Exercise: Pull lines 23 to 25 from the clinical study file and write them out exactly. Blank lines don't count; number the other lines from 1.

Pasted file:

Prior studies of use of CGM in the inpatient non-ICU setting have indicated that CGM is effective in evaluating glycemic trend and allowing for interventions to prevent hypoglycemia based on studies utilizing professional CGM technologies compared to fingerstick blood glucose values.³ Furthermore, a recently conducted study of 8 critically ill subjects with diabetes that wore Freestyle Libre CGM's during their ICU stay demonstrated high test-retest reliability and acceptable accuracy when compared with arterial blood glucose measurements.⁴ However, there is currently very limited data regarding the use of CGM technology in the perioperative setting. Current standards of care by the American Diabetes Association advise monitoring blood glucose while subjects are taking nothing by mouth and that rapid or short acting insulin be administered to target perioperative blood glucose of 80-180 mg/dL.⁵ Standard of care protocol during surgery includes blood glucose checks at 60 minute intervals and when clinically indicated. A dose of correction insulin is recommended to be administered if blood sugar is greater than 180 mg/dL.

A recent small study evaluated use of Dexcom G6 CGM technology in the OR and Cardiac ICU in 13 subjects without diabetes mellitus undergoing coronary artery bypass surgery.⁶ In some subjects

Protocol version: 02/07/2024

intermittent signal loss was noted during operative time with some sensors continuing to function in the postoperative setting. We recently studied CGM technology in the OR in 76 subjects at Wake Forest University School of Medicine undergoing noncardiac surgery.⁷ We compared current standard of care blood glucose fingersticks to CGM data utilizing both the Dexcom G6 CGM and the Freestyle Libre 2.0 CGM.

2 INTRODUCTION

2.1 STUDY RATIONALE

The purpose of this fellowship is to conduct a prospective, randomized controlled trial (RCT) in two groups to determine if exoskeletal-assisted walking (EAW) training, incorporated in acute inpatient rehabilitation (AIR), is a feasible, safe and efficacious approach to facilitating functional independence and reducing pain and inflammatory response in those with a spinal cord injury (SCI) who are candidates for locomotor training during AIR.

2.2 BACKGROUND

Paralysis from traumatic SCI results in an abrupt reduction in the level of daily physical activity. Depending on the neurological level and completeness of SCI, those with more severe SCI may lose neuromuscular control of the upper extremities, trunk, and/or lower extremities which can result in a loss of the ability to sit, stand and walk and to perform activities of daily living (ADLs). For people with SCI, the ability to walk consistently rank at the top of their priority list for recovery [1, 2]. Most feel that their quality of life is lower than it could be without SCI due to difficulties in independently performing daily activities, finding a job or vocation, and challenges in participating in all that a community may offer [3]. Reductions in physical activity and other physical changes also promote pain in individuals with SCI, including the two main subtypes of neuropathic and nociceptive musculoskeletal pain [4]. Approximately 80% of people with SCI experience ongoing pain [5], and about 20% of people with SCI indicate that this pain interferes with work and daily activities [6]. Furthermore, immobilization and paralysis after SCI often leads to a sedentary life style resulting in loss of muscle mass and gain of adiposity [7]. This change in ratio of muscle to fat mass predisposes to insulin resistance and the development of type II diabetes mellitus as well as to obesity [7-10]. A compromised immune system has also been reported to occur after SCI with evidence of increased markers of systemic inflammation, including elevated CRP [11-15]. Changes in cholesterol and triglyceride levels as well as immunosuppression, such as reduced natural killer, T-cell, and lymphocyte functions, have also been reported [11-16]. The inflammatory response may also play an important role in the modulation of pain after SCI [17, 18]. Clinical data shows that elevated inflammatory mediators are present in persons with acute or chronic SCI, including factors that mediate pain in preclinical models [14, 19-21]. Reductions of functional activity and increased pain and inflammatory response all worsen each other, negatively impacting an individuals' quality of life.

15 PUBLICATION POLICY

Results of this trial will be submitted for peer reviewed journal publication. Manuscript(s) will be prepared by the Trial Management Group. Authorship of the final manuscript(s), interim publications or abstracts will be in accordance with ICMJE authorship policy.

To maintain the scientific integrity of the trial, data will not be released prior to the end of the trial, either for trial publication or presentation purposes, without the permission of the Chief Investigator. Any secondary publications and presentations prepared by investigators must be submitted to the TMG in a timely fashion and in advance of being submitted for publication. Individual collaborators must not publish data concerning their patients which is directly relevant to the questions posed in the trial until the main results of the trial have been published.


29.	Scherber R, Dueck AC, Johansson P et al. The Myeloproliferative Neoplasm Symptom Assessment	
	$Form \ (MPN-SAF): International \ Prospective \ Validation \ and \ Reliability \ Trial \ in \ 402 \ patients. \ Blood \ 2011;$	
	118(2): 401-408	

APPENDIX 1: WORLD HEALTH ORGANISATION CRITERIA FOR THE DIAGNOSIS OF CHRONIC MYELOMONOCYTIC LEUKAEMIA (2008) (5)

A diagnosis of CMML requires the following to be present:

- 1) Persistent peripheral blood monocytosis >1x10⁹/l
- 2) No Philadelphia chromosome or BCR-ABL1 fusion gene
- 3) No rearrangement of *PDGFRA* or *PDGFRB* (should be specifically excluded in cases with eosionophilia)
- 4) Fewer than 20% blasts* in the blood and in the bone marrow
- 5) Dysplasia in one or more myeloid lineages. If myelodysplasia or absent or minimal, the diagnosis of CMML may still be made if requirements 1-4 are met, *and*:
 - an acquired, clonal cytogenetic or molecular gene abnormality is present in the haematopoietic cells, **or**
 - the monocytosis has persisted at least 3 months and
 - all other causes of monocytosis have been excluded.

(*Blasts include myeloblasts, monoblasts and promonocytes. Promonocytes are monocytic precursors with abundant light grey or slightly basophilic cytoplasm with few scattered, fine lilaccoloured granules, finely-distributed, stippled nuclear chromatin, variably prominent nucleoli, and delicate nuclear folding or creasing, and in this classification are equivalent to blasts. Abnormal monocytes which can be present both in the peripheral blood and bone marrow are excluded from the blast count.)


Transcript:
 - an acquired, clonal cytogenetic or molecular gene abnormality is present in the haematopoietic cells, **or**
 - the monocytosis has persisted at least 3 months and
 - all other causes of monocytosis have been excluded.